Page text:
Use this URL to cite or link to this record in EThOS: http://ethos.bl.uk/OrderDetails.do?uin=uk.bl.ethos.657648
Title: The connections between health and diet in prehistoric populations
Author: McSweeney, Kathleen Janet
Awarding Body: University of Edinburgh
Current Institution: University of Edinburgh
Date of Award: 2003
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Abstract:
The connections between health and diet in modern populations are well established. Numerous studies have been conducted attempting to assess the dietary health of prehistoric populations from an examination of their skeletal remains. The health status of a population can provide crucial evidence in discussions of major changes in subsistence, and, in theory, much can be established from a study of skeletal remains. Assessments of child and adult mortality, stature, dental health, the identification of specific nutritional deficiency diseases and other conditions can provide vital evidence to enable an interpretation of dietary sufficiency to be made. However, in practical terms, there are many problems in conducting such a study. Poor preservation of skeletal remains, inadequate retrieval methods, a skeletal assemblage unrepresentative of the size or composition of the whole population, inaccurate methods of osteological analysis, and the non-specific nature of many pathological lesions, can influence the results. This thesis takes a practical look at extracting evidence relating to diet from skeletal remains. As a vehicle for testing the feasibilities of linking skeletal manifestations to diet, the human remains from two very different prehistoric populations are examined. One is a tall, robust, late Mesolithic population, in apparent good health, from the site at Schela Cladovei in the Iron Gates region of the Danube Valley, Romania. Most of the skeletal remains were well preserved and in full articulation and burial was mainly by single inhumation. The inhabitants would have had access to abundant natural food resources, especially fish and other aquatic food resources from the Danube. The other group is from an Early Bronze Age pit-grave, Tomb N, in Hili Gardens, A1 Ain, United Arab Emirates. The tomb contained the fragmentary, commingled remains of hundreds of individuals. Although situated in an oasis, food resources in the hot, arid environment would have been restricted. The results of the osteological analyses of these two populations, the accuracy of the methods used and the resulting interpretations of dietary health are analysed and discussed.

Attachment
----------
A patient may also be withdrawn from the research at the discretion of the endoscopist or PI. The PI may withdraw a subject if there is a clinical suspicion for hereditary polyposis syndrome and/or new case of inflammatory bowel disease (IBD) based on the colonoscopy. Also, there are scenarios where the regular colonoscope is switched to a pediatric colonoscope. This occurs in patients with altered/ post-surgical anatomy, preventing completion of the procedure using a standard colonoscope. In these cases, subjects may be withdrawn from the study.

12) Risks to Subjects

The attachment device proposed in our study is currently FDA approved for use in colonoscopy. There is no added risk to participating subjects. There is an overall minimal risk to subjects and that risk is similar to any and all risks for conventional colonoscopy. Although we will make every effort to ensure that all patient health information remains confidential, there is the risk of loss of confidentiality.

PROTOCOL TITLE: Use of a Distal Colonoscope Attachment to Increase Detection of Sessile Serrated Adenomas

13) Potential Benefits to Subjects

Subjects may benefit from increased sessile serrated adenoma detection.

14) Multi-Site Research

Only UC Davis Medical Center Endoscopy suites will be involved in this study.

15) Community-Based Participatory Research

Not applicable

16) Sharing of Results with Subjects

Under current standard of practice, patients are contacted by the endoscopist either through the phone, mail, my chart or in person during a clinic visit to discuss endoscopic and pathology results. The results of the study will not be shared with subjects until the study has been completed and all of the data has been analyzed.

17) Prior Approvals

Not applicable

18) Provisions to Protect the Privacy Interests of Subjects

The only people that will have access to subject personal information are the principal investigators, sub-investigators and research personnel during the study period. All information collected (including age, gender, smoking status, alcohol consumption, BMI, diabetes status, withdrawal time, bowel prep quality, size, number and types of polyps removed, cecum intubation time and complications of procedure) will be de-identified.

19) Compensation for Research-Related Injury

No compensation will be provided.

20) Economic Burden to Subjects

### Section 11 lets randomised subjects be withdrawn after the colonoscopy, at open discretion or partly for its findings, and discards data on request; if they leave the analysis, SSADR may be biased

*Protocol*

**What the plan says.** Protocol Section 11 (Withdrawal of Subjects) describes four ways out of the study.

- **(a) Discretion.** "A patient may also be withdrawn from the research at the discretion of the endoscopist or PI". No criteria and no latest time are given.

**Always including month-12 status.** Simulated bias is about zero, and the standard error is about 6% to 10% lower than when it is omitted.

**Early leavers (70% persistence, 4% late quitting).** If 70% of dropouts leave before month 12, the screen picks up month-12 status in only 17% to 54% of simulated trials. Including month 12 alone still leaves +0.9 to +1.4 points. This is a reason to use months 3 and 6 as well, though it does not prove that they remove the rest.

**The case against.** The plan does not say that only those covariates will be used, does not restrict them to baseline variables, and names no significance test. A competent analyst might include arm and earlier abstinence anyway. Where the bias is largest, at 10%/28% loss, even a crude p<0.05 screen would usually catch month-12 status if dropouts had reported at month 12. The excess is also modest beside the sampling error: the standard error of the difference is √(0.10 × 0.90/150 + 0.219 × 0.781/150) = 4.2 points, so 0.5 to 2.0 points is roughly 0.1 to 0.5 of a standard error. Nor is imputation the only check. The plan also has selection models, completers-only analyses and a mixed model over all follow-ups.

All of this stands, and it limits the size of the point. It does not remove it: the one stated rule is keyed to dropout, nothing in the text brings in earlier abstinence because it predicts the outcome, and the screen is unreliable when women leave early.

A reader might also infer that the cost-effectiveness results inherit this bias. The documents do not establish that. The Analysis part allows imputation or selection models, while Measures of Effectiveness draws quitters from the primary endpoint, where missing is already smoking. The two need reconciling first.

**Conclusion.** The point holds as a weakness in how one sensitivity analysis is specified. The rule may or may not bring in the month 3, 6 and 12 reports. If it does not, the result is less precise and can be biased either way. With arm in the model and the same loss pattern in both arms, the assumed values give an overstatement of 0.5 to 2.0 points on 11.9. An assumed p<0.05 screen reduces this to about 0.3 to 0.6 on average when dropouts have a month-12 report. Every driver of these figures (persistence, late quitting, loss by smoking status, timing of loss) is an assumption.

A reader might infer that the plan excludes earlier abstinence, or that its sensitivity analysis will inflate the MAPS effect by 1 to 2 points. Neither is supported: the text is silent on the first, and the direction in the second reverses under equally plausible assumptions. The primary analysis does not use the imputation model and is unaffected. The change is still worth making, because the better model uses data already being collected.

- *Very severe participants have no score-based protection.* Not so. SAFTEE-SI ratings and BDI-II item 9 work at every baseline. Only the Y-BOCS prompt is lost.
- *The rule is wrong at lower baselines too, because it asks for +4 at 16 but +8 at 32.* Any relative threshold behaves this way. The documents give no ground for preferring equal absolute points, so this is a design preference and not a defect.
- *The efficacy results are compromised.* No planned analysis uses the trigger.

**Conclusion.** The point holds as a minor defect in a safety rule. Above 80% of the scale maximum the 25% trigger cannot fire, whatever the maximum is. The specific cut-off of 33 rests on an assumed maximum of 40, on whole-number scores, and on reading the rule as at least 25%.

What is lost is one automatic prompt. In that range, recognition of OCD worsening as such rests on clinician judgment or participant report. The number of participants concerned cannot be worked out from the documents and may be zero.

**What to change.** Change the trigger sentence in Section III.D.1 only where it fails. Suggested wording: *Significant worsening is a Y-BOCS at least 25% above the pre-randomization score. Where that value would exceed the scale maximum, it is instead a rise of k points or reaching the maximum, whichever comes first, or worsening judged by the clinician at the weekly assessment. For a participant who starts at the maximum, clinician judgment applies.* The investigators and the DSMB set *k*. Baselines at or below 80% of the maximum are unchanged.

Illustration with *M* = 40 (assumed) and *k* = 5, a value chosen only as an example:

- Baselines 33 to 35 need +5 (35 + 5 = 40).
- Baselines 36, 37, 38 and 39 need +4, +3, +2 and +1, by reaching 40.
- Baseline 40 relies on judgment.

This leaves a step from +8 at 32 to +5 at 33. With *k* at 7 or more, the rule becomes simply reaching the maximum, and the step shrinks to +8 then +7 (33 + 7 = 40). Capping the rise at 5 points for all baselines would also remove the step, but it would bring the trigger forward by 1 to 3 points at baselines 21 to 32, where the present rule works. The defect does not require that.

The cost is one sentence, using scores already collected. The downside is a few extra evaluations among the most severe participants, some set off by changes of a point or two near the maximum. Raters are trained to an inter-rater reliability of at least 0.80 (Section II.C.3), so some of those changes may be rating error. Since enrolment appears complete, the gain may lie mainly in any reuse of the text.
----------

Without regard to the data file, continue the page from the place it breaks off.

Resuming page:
Supervisor: Not available Sponsor: Not available
Qualification Name: Thesis (Ph.D.) Qualification Level: Doctoral
EThOS ID: uk.bl.ethos.657648  DOI: Not available
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